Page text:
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Out-competed by Ukraine

Massive Ukrainian farms are producing grain and getting it into export position for $100/t less than in Canada

In the last issue of Country Guide, I wrote of my travels in China, and of how that trip made me question the true competitiveness of Canadian agriculture. Unfortunately, a new Australian study validates many of my concerns.

“Ukraine: An emerging challenge for Australian wheat exports” is the third study from the Australian Export Grains Innovation Centre (AEGIC), a not-for-profit public company created by the state of Western Australia and the Australian Grains Research and Development Corporation. Its goal is increase the value and competitiveness of Australian grains internationally.

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grain being loaded onto a ship

AEGIC started with a study of the Australian grain value chain and is now undertaking similar studies of its competitors.

In 2015 AEGIC released its study of Western Canada’s grain export system. Even despite Western Australia’s lower farm productivity and lower infrastructure efficiency, the study found, farmers there had a competitive advantage over us in delivering grains into the critical Asia market.

On top of that, the report identified strategies Australia could use to actually increase its competitive advantage over Canada (its major competitor in the world grain markets) by simply copying Canadian systems and processes that are working well.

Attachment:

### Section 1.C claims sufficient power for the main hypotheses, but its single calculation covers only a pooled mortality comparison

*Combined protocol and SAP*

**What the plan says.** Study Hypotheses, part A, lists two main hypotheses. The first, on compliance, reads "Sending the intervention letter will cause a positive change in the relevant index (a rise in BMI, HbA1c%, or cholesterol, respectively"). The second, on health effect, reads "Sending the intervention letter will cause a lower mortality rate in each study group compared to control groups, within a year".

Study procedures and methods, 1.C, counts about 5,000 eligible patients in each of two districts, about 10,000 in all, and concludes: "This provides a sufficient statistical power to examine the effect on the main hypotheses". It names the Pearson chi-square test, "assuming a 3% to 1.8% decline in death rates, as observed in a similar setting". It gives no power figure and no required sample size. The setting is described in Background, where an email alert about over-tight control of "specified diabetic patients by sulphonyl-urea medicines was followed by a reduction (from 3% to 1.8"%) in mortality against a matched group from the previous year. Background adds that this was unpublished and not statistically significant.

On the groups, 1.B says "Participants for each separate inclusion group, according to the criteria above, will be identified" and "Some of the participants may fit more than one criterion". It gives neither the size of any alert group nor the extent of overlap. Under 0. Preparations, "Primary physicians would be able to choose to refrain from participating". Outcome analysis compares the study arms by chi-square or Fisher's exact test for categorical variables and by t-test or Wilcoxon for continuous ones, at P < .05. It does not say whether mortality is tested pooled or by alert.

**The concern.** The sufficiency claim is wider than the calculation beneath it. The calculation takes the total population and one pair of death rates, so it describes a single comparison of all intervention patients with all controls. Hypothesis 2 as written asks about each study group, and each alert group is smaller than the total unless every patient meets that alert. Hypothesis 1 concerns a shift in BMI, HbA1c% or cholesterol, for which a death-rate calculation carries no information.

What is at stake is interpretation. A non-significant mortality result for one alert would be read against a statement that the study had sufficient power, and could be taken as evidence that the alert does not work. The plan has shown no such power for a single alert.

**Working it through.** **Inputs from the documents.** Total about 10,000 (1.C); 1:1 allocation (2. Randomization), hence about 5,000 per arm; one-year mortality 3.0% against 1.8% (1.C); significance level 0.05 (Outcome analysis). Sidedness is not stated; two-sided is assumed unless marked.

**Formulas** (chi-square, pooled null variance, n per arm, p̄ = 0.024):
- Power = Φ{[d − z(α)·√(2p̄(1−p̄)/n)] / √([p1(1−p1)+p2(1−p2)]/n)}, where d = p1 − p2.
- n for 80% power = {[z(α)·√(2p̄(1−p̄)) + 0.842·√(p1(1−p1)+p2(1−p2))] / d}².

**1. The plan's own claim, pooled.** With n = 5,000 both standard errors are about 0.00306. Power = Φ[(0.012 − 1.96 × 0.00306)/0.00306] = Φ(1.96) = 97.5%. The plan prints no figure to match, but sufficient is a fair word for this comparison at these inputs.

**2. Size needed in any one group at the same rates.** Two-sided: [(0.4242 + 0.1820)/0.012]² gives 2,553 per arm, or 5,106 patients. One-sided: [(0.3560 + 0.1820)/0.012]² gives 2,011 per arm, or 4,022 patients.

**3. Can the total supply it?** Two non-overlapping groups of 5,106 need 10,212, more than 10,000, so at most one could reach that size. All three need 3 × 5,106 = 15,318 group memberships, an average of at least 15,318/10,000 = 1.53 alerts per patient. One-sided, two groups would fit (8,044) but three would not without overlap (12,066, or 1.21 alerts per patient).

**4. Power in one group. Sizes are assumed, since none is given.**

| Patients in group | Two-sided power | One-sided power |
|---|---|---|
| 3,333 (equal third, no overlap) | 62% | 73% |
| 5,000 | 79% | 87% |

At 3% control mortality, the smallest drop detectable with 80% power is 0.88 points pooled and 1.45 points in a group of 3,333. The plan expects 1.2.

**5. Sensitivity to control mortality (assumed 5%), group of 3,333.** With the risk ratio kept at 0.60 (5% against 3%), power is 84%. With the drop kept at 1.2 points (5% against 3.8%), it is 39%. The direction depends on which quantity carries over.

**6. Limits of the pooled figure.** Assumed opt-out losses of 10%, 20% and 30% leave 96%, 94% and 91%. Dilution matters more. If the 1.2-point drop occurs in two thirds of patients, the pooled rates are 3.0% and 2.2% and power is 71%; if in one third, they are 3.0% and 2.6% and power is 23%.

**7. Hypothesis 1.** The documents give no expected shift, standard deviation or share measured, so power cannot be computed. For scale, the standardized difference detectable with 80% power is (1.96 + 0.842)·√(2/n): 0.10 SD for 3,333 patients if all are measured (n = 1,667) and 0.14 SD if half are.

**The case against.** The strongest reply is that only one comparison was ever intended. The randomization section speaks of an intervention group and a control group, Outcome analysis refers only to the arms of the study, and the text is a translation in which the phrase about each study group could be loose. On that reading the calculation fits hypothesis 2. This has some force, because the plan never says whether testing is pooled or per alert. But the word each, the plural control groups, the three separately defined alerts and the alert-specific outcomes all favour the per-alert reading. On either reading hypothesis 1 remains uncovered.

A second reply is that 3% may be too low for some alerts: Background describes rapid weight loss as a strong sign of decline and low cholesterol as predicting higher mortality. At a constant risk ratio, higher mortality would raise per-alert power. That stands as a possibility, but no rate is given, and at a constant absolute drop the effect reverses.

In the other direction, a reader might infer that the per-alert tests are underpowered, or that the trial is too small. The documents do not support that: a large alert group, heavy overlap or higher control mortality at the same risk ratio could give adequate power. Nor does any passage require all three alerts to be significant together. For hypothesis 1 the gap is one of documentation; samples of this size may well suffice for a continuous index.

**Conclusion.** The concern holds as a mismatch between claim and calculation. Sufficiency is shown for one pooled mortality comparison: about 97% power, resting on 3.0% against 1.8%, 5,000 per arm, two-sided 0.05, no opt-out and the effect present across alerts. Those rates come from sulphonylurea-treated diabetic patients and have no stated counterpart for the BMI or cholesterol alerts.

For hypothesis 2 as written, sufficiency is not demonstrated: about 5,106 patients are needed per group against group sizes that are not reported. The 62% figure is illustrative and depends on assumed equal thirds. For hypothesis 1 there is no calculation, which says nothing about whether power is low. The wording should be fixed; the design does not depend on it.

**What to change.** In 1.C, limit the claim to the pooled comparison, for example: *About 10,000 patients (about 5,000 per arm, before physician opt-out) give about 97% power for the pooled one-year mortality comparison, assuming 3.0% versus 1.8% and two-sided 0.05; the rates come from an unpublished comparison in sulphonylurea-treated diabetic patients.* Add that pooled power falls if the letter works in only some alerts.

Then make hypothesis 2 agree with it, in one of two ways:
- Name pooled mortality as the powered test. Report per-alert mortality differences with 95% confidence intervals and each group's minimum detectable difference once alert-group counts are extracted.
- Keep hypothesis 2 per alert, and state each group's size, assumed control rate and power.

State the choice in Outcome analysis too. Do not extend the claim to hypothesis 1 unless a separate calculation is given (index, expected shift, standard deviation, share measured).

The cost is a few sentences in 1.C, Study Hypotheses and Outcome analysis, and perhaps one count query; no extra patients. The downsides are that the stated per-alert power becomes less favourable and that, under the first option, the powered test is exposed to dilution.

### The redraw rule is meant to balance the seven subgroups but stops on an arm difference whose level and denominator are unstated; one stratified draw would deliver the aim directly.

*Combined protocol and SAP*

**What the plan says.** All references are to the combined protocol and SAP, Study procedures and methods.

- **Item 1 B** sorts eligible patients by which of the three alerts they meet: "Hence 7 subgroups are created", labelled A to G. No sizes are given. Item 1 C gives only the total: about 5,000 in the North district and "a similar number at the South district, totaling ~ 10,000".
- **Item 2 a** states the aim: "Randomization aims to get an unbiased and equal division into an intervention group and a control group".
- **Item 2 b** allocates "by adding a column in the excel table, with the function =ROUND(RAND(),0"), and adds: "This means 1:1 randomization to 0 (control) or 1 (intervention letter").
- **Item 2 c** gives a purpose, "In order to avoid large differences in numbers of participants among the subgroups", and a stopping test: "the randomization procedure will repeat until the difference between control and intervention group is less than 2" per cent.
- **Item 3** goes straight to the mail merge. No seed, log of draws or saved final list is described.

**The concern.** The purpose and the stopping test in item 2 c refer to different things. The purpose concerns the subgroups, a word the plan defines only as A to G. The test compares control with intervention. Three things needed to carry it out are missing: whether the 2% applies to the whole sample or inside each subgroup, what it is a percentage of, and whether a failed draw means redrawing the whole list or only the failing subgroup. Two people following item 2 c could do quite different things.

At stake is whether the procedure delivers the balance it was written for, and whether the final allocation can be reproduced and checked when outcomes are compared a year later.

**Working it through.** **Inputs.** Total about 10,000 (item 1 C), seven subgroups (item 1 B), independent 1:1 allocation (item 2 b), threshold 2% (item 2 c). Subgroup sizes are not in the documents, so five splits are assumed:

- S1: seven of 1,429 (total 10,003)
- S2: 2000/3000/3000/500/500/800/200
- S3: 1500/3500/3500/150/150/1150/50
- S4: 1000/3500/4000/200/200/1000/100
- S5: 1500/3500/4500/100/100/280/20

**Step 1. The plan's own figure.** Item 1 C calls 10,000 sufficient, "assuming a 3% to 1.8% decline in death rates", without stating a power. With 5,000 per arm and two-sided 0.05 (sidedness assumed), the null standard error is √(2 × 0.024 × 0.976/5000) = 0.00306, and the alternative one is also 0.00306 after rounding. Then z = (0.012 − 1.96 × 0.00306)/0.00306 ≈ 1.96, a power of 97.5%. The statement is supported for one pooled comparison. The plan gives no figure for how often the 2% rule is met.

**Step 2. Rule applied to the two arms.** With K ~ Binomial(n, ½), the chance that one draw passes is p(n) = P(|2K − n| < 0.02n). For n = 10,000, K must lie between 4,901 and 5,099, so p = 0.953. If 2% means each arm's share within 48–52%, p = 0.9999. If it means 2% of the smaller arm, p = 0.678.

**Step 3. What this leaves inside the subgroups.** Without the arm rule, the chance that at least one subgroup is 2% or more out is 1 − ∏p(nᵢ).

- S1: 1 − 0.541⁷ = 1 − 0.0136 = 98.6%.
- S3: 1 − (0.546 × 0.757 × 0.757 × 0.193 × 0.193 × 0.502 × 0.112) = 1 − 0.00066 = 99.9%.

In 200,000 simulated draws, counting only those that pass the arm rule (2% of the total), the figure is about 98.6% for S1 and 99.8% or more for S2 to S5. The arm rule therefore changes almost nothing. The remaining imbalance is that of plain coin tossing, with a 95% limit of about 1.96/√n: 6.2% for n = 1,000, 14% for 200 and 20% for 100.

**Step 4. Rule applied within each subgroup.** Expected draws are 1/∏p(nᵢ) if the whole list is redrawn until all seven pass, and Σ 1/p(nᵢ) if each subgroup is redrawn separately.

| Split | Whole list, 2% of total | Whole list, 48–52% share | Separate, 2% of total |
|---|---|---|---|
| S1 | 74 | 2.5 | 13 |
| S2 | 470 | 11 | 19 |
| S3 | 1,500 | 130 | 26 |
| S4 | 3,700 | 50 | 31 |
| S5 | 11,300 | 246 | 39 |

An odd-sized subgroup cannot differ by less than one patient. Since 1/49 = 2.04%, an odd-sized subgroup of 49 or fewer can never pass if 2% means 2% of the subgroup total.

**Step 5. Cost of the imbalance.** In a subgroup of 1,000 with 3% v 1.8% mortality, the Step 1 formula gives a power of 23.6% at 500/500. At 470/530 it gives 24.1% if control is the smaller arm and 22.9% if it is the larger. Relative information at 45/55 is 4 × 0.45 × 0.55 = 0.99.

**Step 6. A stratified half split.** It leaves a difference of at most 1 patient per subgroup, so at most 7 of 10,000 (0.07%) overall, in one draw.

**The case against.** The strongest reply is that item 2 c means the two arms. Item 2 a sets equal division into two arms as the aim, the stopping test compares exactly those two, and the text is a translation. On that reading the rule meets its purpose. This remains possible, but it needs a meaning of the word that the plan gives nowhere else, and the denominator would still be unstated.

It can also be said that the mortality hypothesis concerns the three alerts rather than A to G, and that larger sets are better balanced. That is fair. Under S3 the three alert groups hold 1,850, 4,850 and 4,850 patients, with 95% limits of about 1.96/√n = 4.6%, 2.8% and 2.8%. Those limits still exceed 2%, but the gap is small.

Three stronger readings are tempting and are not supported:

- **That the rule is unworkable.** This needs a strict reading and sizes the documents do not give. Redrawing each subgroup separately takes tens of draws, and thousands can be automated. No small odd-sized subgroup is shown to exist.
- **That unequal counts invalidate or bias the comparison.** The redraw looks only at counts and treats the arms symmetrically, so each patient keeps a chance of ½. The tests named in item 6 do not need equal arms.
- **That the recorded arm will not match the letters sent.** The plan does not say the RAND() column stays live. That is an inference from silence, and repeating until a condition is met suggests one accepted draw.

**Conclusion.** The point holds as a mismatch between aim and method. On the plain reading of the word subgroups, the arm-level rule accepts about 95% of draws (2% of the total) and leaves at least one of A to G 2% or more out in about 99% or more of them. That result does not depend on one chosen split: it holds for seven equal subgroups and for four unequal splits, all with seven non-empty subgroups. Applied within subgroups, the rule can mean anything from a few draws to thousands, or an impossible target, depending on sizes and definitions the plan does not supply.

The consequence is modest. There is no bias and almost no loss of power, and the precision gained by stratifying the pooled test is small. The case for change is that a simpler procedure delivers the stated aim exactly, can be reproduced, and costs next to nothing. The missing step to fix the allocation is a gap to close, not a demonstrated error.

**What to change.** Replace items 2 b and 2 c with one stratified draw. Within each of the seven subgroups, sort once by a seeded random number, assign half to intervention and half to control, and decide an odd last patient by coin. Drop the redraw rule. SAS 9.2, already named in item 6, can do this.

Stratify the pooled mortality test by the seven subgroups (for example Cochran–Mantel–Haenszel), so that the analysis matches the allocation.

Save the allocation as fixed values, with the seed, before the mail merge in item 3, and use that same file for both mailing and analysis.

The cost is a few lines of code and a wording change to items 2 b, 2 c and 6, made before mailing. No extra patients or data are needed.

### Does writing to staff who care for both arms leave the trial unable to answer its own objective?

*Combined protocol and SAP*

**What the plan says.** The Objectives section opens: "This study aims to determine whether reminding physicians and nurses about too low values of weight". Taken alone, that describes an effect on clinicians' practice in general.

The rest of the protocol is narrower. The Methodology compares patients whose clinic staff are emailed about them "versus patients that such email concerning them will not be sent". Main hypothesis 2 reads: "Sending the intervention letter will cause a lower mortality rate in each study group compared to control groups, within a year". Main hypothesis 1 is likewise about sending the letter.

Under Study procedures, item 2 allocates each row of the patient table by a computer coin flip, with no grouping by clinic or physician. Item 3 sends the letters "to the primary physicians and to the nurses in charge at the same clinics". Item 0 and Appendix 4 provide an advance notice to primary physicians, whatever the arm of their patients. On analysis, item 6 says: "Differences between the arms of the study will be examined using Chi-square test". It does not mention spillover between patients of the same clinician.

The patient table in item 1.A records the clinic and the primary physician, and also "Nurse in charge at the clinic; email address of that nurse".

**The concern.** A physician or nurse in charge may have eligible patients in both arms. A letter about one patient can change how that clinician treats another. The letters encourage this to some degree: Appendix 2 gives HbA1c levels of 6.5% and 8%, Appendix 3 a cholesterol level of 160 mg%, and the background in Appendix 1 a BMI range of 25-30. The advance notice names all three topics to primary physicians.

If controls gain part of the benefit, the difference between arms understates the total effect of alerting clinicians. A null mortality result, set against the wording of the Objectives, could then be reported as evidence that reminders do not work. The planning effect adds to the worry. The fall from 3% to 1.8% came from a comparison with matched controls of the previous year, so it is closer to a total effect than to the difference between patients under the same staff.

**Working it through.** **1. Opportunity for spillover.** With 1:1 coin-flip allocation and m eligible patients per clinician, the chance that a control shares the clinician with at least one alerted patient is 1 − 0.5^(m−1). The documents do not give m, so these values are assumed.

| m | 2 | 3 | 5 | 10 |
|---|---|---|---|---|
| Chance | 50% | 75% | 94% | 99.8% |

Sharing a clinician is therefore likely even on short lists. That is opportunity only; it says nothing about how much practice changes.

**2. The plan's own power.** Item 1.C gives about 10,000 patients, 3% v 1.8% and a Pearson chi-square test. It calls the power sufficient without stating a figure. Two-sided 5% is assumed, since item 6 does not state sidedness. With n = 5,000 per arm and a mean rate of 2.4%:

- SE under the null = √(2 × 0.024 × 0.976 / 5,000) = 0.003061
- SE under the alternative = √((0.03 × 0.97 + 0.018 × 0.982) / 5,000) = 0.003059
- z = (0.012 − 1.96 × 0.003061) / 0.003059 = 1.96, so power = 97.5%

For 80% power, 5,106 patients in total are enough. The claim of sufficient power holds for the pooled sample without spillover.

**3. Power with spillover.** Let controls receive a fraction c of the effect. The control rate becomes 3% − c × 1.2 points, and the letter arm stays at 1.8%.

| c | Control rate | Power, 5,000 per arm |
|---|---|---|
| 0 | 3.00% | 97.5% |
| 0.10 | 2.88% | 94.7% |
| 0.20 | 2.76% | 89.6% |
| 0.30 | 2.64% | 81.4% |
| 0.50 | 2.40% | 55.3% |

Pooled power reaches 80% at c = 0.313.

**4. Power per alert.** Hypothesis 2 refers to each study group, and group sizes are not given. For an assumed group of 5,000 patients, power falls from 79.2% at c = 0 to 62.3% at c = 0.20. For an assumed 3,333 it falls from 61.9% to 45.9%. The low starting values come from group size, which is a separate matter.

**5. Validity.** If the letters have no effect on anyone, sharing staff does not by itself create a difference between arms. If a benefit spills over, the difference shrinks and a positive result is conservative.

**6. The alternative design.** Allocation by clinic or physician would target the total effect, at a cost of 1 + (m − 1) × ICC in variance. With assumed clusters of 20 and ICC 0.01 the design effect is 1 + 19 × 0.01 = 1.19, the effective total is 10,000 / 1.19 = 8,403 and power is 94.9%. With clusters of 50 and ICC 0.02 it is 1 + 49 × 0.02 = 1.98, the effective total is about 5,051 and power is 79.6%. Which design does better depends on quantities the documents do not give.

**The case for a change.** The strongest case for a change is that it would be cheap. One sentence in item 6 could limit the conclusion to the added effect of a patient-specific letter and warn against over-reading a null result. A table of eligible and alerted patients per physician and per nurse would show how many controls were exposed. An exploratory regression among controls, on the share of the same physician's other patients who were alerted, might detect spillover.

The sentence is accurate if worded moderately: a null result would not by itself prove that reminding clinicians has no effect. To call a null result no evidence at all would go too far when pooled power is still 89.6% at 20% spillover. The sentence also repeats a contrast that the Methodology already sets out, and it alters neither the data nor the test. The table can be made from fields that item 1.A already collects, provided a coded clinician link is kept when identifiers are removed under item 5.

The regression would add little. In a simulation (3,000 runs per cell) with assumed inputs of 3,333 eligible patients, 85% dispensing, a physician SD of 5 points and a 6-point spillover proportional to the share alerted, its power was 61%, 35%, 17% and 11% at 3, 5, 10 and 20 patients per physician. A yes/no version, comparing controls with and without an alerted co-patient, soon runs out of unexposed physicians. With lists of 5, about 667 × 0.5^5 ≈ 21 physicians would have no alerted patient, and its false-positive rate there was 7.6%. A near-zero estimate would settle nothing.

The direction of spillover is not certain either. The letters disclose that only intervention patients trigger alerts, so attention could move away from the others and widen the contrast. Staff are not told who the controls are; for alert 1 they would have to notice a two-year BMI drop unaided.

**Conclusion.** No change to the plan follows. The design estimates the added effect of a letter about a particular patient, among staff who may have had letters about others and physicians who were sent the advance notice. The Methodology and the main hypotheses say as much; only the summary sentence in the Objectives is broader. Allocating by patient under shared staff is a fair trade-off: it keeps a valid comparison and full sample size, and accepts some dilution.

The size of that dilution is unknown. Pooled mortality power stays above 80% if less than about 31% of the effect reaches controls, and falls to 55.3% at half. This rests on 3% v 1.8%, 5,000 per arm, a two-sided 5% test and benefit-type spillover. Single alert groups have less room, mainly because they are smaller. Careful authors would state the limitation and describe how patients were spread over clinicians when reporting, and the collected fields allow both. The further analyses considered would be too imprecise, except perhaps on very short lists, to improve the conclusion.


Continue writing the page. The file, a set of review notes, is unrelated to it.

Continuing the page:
That’s why AEGIC didn’t see Canada as a major threat. But Ukraine is a different matter altogether.

One troubling paragraph summarizes the AEGIC view: “Ukrainian wheat exports are currently a modest threat to Australia’s wheat export industry in its key markets. BUT… the potential threat is large, albeit uncertain for many reasons.”

By extension, Ukraine could pose an even greater threat to Canada’s farms.

Ukraine’s advantages

AEGIC identifies a number of factors which give Ukraine a competitive advantage. Probably the biggest is soil quality.

Ukraine has 32 million hectares of arable land, much of it humus-rich chernozem soil. In fact, one-third of the world’s top-quality chernozem soil is in Ukraine. Their inherent productivity has enabled Ukraine to already become the world’s third-largest exporter of corn and barley and sixth-largest exporter of wheat as of 2014. Ukraine is also the world’s leading producer of sunflower seeds and No. 1 exporter of sunflower oil.


Ukraine has a relatively moderate and favourable climate for grain production. Furthermore, climate change projections suggest future conditions will be conducive to even greater production.

In addition to these natural advantages, there are societal and business factors which also make Ukrainian agriculture more competitive.

Agriculture is an extremely important industry to the Ukrainian economy. Agriculture was responsible for 9.3 per cent of the GDP, 17 per cent of employment and 26 per cent of exports in 2012, which means agriculture is more important socially and economically in Ukraine than in either Australia or Canada. As a result, the Ukrainian government is more responsive to agricultural needs and concerns.